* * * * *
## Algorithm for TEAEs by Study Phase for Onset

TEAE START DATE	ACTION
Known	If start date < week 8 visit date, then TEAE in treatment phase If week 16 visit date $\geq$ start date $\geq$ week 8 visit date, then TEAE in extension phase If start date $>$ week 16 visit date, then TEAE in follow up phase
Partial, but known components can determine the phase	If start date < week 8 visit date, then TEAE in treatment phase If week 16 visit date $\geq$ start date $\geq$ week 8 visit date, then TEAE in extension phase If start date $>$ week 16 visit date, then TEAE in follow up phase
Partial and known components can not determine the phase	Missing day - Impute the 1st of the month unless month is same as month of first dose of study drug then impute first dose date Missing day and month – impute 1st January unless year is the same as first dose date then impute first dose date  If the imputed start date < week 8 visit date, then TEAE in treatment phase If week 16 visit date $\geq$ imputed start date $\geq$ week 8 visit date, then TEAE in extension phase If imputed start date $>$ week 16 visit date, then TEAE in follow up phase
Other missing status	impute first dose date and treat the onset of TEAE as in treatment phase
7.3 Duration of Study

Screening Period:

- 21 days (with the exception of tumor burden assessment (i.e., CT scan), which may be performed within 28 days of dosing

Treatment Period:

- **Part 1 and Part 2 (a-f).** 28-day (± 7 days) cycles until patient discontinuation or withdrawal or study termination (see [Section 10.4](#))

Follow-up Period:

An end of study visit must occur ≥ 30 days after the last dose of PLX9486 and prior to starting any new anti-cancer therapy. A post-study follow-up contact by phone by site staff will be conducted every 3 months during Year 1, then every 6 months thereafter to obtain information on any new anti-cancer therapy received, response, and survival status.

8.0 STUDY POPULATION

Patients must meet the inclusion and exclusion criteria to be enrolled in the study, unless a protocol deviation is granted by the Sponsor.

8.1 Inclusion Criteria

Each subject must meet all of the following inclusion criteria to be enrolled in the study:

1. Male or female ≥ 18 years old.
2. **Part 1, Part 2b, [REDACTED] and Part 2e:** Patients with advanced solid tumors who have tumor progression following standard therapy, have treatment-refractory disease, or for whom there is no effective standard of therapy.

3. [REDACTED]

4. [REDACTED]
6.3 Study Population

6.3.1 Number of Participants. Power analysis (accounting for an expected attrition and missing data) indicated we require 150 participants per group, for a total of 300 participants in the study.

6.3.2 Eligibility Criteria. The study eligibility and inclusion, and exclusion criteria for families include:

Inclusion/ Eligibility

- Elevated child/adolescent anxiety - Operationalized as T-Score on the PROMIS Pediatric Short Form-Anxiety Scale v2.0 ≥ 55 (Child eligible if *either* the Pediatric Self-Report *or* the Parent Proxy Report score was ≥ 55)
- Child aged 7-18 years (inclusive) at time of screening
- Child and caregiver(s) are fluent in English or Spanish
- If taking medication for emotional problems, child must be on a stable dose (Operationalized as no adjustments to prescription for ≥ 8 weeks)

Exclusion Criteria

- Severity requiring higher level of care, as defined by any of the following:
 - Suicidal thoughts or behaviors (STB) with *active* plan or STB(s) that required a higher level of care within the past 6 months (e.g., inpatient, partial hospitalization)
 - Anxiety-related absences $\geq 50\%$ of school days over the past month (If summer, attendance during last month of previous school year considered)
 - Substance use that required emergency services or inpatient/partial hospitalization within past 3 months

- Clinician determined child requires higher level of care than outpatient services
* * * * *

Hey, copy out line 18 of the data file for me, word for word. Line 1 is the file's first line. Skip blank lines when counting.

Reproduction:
1. Male or female ≥ 18 years old.